The Blurb On The Back:
She’s cute, she’s fluffy and she LOVES to explore! But Prince Miles doesn’t have time for adventures when he has the perfect picnic to organise and a strict schedule to follow. Can Kitticorn show him that sometimes the best kind of fun is unplanned?
KITTICORN was released in the United Kingdom on 22nd July 2021. Thanks to the Amazon Vine Programme for the review copy of this book.
The Review (Cut For Spoilers):
Prince Miles is planning an enchanted picnic and visits the Magic Pet Shop in Twinkleton-Under-Beanstalk because he wants the perfect pet to show off there. He settles on Kitticorn who looks soft and graceful and although Mrs Paws warns him that Kitticorn likes to explore, he’s certain that she’s the perfect pet for him. It isn’t long though before Kitticorn is wrecking havoc on all his careful, details plans and timetable for the party – what will Prince Miles do?
The fourth in Matilda Rose and Tim Budgen’s THE MAGIC PET SHOP SERIES of picture books is a cute read about not judging by appearances and learning that sometimes you need to kick loose and be open to adventures and havoc rather than living by rigid plans. It was a little too sweet for me and I would have liked it if Kitticorn had learnt that sometimes planning is useful but young readers should enjoy the emphasis on play and having fun.
I hadn’t read the preceding books in this series, but you don’t need to in order to follow what happens here.
I actually had a lot of empathy for Prince Miles who has carefully planned and scheduled his picnic to the finest detail and has a vision for how it will go. As a planner myself, I could hard-relate to his aim of achieving perfection whether in the invitations and biscuits or in the activities. Rose and Budgen do a great job of showing how the impossibly cute Kitticorn throws all these plans into chaos as it seeks to go off on adventures and in doing so, encourages Miles to play more and cut loose. Certainly, I don’t have any issue with the message that you can’t plan for everything and should be prepared to cut loose and go with the flow as you could end up having more fun. However, I think it could have been balanced by having Miles show Kitticorn that sometimes it’s good to have plans too – after all, the other children wouldn’t have had a party to come to had Miles not organised it.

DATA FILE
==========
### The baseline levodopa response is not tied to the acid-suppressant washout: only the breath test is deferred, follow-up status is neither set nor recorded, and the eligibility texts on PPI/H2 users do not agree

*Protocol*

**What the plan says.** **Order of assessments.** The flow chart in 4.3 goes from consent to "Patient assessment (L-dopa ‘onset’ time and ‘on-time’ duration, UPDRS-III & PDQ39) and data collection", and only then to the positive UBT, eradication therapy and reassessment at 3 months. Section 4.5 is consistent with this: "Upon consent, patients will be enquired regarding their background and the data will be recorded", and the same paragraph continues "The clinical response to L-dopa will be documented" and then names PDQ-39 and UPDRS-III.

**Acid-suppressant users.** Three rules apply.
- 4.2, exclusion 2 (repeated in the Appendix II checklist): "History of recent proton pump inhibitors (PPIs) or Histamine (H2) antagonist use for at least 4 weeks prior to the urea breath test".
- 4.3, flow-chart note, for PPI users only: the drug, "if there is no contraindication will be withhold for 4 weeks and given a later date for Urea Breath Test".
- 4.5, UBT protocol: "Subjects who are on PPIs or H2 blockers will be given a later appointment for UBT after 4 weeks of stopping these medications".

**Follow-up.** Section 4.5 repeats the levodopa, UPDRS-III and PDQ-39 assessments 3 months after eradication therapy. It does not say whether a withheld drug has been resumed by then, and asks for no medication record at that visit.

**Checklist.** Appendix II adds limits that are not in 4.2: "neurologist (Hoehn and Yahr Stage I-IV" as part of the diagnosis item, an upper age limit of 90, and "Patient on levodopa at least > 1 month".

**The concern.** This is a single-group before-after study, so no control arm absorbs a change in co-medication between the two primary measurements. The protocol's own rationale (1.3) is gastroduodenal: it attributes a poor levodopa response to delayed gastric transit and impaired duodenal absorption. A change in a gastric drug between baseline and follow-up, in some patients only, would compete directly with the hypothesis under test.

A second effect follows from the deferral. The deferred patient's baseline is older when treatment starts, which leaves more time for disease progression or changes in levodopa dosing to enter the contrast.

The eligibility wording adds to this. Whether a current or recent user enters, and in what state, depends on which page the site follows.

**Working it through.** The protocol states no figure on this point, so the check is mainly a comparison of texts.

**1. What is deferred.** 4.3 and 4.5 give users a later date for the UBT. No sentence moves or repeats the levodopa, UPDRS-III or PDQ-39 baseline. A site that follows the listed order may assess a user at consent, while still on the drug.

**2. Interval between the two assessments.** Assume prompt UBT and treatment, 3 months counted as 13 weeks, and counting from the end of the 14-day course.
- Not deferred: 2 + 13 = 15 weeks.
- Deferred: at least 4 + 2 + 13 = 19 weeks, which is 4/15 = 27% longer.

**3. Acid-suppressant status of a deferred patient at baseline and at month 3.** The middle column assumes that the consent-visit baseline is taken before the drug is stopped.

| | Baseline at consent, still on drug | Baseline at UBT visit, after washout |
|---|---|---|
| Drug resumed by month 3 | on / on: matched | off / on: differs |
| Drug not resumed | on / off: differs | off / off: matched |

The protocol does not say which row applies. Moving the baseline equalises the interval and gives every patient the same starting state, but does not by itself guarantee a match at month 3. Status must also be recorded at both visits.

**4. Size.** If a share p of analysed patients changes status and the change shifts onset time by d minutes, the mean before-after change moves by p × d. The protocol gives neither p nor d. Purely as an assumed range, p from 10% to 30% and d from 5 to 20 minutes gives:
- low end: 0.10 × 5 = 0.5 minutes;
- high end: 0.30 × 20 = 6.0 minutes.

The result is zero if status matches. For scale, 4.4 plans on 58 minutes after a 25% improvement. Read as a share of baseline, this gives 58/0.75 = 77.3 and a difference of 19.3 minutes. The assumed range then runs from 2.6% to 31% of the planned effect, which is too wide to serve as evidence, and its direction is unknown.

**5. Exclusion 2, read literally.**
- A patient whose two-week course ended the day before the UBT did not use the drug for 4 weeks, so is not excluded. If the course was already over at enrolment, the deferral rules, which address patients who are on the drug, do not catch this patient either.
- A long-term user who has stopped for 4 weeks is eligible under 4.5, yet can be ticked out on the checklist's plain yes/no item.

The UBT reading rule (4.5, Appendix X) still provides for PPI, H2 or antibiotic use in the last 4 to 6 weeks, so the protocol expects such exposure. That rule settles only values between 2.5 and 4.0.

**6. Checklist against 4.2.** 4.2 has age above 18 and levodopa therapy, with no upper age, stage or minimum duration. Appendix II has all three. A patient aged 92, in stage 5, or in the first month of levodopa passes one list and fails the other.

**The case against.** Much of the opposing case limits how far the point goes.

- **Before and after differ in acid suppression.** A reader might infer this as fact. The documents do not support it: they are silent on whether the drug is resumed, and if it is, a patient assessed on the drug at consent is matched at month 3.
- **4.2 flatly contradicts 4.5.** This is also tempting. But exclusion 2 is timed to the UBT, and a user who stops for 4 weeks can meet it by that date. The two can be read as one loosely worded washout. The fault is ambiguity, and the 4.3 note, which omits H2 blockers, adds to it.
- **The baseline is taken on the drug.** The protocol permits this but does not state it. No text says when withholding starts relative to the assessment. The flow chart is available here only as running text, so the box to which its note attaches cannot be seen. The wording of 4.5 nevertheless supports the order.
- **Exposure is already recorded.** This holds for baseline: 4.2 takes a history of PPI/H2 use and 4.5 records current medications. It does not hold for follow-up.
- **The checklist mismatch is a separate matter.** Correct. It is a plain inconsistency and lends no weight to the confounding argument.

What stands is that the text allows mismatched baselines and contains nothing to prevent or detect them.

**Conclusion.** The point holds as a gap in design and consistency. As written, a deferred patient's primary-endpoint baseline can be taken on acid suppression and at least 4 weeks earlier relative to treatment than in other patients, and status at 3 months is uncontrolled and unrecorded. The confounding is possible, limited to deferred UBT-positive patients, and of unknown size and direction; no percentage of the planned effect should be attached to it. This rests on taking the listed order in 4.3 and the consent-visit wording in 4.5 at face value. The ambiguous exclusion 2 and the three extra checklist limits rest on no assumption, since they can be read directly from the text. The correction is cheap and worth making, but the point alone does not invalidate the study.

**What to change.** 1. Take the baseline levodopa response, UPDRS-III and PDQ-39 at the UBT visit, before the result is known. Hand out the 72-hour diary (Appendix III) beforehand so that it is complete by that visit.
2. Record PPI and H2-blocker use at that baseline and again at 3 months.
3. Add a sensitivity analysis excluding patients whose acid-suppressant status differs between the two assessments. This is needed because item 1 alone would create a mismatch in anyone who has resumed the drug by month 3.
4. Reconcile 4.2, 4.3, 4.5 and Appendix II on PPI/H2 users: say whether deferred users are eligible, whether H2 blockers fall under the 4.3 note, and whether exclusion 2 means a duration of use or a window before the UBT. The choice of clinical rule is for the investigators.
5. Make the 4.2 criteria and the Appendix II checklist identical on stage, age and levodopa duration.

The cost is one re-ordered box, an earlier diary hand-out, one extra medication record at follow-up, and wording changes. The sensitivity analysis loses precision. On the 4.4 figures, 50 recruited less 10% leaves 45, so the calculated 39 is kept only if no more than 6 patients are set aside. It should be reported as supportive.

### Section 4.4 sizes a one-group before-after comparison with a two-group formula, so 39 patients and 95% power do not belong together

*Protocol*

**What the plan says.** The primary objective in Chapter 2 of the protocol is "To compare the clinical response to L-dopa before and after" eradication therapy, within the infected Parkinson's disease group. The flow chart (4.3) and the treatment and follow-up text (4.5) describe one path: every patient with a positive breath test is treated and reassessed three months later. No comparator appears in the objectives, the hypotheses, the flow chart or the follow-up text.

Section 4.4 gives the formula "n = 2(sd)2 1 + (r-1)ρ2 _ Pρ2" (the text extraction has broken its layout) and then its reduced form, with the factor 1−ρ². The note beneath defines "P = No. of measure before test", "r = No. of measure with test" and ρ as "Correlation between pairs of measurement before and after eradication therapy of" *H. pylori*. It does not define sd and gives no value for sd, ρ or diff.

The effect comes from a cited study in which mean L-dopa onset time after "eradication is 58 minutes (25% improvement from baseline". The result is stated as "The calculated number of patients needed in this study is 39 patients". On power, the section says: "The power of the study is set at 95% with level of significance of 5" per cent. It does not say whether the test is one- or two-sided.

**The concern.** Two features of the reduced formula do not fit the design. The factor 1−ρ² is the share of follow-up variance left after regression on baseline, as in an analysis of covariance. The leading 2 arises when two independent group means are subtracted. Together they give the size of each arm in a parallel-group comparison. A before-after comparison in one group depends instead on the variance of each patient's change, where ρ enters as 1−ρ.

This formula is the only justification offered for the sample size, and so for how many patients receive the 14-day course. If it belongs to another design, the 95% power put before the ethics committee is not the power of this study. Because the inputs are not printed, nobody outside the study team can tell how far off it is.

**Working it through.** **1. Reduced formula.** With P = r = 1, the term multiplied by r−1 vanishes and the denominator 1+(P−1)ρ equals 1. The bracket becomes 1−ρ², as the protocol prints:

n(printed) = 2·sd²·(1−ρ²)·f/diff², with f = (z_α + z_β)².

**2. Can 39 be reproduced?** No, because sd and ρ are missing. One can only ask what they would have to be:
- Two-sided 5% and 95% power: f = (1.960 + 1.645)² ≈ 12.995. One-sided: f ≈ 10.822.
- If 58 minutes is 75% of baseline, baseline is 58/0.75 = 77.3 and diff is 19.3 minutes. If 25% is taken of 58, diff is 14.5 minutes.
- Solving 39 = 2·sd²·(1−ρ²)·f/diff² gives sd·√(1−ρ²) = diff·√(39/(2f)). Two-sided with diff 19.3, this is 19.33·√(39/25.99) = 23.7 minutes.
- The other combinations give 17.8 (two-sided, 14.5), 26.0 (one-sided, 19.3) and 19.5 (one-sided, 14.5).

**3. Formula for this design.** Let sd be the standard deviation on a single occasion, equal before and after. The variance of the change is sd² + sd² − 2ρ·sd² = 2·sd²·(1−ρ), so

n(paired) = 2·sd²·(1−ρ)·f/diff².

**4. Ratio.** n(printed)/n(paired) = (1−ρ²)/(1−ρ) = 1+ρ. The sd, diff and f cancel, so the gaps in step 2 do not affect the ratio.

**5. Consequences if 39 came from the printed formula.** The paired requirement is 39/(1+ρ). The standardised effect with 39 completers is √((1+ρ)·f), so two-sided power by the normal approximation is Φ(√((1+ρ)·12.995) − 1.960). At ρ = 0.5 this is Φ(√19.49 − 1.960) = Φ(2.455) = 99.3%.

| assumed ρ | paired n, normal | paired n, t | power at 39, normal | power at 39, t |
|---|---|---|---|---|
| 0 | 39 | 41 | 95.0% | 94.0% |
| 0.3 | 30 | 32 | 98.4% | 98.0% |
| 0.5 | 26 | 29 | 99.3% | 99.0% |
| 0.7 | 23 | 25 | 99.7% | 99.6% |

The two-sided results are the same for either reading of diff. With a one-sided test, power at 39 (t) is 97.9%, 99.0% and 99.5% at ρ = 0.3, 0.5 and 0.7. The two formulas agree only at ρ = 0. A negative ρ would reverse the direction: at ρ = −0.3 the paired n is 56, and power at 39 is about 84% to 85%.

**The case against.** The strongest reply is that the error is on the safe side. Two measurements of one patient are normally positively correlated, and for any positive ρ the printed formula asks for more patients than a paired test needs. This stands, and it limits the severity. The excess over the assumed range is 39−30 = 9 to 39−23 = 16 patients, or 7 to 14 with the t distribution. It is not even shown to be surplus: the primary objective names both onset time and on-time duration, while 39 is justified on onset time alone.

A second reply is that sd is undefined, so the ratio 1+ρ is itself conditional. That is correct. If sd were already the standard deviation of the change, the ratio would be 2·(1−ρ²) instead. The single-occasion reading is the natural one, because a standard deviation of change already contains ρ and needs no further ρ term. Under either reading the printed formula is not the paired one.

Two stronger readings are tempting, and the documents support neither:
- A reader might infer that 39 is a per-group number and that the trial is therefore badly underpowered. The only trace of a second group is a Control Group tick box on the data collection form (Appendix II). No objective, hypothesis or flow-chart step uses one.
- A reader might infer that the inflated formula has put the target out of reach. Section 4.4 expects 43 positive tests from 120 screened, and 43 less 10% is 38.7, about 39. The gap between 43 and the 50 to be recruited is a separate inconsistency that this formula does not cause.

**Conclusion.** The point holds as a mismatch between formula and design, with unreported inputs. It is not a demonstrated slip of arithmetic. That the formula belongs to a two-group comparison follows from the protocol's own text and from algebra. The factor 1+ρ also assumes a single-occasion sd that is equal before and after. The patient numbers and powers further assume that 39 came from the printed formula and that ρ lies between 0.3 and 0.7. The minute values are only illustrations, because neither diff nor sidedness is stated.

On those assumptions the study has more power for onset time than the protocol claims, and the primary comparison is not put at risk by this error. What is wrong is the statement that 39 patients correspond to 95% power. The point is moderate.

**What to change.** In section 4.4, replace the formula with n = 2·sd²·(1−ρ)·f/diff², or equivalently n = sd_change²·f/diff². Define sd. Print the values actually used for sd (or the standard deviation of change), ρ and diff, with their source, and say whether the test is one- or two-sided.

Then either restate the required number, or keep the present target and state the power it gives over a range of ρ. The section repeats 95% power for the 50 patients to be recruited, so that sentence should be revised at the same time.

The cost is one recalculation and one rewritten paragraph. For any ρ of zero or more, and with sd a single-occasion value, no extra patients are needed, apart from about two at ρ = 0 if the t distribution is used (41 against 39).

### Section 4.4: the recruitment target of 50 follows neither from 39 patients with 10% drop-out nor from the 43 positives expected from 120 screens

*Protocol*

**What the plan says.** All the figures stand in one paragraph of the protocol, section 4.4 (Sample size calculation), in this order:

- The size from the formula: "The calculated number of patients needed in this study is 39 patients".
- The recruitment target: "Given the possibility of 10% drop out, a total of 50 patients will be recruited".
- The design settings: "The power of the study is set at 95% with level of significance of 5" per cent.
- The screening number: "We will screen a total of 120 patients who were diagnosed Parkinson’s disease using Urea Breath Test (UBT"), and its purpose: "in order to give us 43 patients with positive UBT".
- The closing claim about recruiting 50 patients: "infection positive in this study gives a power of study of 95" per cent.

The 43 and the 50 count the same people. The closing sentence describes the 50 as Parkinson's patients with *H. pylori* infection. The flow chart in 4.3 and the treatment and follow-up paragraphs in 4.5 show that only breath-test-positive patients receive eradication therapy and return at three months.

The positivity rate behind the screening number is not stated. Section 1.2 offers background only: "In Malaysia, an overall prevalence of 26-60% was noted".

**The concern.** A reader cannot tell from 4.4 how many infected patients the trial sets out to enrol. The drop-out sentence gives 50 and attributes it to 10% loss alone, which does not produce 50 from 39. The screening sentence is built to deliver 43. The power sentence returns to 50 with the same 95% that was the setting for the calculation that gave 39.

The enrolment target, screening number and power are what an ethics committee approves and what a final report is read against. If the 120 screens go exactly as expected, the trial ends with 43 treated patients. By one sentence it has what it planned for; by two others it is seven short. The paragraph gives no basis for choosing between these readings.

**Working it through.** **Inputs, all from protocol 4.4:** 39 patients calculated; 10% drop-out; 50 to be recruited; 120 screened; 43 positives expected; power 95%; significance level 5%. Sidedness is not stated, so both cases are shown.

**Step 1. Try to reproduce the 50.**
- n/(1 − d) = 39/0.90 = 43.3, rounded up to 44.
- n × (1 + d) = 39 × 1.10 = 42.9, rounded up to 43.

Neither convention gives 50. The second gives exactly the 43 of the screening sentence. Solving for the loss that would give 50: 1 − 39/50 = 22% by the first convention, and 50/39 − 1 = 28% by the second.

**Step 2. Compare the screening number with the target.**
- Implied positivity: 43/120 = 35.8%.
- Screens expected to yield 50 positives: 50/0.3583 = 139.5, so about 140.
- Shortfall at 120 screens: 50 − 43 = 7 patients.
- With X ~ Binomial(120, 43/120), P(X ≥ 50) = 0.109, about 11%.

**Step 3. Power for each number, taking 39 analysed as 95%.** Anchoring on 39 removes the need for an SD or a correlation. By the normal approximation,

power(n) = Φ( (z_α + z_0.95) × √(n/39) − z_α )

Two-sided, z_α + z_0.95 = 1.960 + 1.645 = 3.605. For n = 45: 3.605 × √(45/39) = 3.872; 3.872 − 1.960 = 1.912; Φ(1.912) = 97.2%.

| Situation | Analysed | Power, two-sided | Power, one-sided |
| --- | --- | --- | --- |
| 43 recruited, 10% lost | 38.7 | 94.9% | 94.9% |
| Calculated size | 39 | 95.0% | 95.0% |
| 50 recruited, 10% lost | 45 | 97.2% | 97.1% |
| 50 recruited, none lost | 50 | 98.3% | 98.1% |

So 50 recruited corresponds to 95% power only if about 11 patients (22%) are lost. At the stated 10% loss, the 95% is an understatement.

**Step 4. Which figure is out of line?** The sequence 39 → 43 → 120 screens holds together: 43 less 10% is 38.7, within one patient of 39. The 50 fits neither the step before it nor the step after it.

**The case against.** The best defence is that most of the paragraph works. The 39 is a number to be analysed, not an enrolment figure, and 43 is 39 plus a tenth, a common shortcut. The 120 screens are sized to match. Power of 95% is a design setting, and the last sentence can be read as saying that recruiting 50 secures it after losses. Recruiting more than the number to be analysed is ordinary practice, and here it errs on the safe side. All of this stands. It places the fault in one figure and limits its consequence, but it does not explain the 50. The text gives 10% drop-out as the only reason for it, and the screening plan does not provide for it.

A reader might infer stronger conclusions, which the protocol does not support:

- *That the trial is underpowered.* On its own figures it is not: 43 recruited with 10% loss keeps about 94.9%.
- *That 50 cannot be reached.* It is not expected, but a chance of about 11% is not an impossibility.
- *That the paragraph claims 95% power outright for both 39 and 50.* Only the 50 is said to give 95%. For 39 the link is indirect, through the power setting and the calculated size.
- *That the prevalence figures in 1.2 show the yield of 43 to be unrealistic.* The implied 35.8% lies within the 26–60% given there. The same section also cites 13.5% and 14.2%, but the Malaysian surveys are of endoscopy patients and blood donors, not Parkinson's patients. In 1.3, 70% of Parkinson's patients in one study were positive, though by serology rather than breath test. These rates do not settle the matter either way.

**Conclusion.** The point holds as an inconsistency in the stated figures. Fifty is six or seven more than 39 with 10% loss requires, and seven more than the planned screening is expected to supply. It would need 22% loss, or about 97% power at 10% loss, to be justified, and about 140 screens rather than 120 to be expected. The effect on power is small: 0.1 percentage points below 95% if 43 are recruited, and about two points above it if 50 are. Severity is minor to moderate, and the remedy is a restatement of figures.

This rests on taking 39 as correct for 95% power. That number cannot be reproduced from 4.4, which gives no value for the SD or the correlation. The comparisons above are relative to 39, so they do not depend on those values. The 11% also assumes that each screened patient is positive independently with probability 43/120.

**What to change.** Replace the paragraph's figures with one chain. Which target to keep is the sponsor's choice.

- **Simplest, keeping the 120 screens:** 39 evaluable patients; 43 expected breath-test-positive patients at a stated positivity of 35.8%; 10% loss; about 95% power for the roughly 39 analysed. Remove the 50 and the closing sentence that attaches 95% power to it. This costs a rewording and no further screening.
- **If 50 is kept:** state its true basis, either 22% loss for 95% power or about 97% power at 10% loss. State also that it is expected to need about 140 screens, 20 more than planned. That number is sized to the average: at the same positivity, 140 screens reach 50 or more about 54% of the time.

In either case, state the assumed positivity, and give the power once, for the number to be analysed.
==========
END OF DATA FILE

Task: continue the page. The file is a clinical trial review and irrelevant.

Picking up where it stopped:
The book also has a sub-message about not judging by appearances. Miles thinks that Kitticorn is elegant and graceful and will fit into his ordered life, despite Mrs Paws’s warning. Certainly, if you looked at the cover illustration you wouldn’t think that such an adorable kitty would cause so much mayhem.
Rose’s prose goes at a good pace, there are some quite sophisticated words in there but children reading along with parents will be able to follow what they mean. Budgen’s illustrations are suitably cute (my favourite was one where Kitticorn paws at the door to go outside). It’s a perfectly fine book but just a little too cutesy and sweet for me – mainly because we’re told that Miles feels cross for Kitticorn spoiling all his planning but you never get shown that and I think it should have been (not in a mean way but just to acknowledge it). If your child is already reading this series, then they will enjoy this instalment but if they’re not, then I think it’s worth checking out especially if they’re into cute animals and magic.